It is definitely not the case that it would make financial sense to put a high investment into all programs. SUNY would go bankrupt if it tried to do so.

SUNY should define and support an internal centralized consulting approach for handling the “standard” SUNY online programs. Some of the larger SUNY campuses might be able to maintain their own support staff, but that should be the exception rather than the rule.

These courses and programs will receive a much lower investment than the custom courses mentioned above, but that does not mean that they should be low-quality, haphazard experiences that are difficult to navigate.

  • SUNY should create an online program (with an associated online reference and how-to manual) to train faculty in the “SUNY way” of creating online courses.
  • SUNY should hire lots of low-level instructional designers (potentially student interns) to support the faculty in this process.
  • SUNY should provide its faculty with a standard set of tools for creating online courses.
  • SUNY should license a modern, flexible, commercial LMS (with appropriate learning tool interoperability [LTI] integrations for a wide variety of programs). Canvas makes the most sense here as the future of Blackboard is very much in doubt.
  • SUNY should engage with a third-party creative company to provide guidance on interface design and user experience for this platform. This should be a one time, not ongoing, engagement.
8. Deliver value with the physical campuses.

SUNY should not discount the value of all of its campuses. These allow the creation of both pure online and blended programs. SUNY’s wide geographical footprint is a clear point of differentiation over pure online (and geographically distant) competitors.

Some pedagogies (think lab-focused courses) currently require the learning to be done in a specific location. This will likely change over time, but it must be recognized.

Further, SUNY can use these campuses for student services, events, course or program get-togethers, mentoring, and career services. People like face-to-face events, and the inconvenience of travel is frequently outweighed by the benefit of face-to-face networking.

9. Understand, and employ, the value of marketing.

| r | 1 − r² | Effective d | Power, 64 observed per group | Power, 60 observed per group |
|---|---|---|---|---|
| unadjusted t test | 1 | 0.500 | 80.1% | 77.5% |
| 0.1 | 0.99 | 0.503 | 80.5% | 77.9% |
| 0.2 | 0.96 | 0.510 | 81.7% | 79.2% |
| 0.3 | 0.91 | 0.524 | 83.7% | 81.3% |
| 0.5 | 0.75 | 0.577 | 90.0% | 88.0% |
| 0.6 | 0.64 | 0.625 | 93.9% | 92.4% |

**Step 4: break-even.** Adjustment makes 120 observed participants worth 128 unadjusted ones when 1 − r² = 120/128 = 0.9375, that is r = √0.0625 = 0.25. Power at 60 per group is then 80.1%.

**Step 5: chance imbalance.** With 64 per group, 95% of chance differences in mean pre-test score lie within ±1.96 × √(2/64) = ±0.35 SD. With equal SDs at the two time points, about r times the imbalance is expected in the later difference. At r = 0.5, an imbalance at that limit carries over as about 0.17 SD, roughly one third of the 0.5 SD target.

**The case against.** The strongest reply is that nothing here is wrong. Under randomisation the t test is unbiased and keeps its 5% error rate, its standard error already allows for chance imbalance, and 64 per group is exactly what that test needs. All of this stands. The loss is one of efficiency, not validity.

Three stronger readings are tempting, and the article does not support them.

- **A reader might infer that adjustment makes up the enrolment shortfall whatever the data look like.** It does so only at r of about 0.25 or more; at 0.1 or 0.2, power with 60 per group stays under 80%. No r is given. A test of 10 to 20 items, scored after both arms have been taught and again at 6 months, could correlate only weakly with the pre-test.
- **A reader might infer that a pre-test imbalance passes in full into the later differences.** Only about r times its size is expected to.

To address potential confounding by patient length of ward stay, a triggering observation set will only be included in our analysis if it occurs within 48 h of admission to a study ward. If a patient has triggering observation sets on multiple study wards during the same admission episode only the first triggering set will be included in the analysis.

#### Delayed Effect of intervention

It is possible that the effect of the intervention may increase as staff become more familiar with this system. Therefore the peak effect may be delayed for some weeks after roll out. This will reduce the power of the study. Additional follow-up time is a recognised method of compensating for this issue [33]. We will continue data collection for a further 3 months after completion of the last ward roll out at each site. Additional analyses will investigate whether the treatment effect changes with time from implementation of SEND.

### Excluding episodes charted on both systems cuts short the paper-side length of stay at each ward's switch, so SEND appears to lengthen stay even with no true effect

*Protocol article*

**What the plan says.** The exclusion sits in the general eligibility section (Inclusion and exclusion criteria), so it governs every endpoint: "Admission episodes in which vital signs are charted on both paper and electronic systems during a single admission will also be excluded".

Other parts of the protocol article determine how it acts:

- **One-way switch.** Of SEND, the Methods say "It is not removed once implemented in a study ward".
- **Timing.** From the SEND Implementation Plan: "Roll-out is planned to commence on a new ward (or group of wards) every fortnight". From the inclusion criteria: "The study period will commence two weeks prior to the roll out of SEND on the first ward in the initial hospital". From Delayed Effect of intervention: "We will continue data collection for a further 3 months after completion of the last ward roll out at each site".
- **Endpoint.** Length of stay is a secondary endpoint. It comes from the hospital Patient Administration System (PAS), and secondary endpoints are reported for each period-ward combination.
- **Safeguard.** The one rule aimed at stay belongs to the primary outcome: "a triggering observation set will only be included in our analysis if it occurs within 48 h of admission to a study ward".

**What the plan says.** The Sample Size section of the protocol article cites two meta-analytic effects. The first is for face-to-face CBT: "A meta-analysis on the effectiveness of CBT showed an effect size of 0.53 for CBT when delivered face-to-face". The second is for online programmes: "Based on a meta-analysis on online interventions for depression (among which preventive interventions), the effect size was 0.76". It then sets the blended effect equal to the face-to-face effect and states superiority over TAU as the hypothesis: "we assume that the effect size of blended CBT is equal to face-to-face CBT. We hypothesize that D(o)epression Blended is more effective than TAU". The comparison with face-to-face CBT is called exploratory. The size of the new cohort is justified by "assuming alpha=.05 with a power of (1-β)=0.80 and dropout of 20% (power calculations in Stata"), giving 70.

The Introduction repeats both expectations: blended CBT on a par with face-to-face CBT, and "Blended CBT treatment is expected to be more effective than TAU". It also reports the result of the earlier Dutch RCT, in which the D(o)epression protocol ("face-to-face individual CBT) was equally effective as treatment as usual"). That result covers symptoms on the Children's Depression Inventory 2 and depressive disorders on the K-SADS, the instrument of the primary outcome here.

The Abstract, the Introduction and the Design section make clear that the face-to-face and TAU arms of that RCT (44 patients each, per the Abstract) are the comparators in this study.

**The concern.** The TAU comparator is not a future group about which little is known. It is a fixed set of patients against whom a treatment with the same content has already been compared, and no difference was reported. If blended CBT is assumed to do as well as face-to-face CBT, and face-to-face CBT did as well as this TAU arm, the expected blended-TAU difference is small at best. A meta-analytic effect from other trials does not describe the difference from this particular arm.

The value of marketing simply cannot be underestimated. Online learning is way past the days of “build it and they will come.”

SUNY should not make any investment in any online programs that it cares about unless it is willing to invest in the marketing to make it successful.

This marketing should not be simply focused on Google AdWords. This is a highly competitive ad marketplace, and the costs of advertising can be prohibitive in some degree areas. (Again, think business, computing, or education.)

Many standardized, low-quality degrees are already out there; in order to build a lasting presence, SUNY has to be clear about the differentiation and value that it brings to the marketplace before building the program.

Once its value is clear, and a clear statement of that value can be made, then it would be appropriate to build a marketing strategy and campaign around it.

10. Form partnerships with New York–based employers.

This is a seemingly extraneous recommendation, but it can provide a strong point of differentiation to SUNY if it can be accomplished.

As SUNY surely knows, many of its students pursue online learning as a way of advancing their career prospects. A partnership with employers, specifically New York–based employers, would have the following benefits:

  • Employers are looking for qualified employees whom they can recruit and hire, and students within the SUNY system would be an obvious source for them.
  • Students are looking for companies for whom they might want to work, and New York–based employers are a reasonable target for them. Seeing specific companies who have recognized the value of the SUNY degree would thereby raise the perceived value of that degree in the eyes of potential students.
  • Partner employers could provide data, expertise, and career services to the programs they are interested in.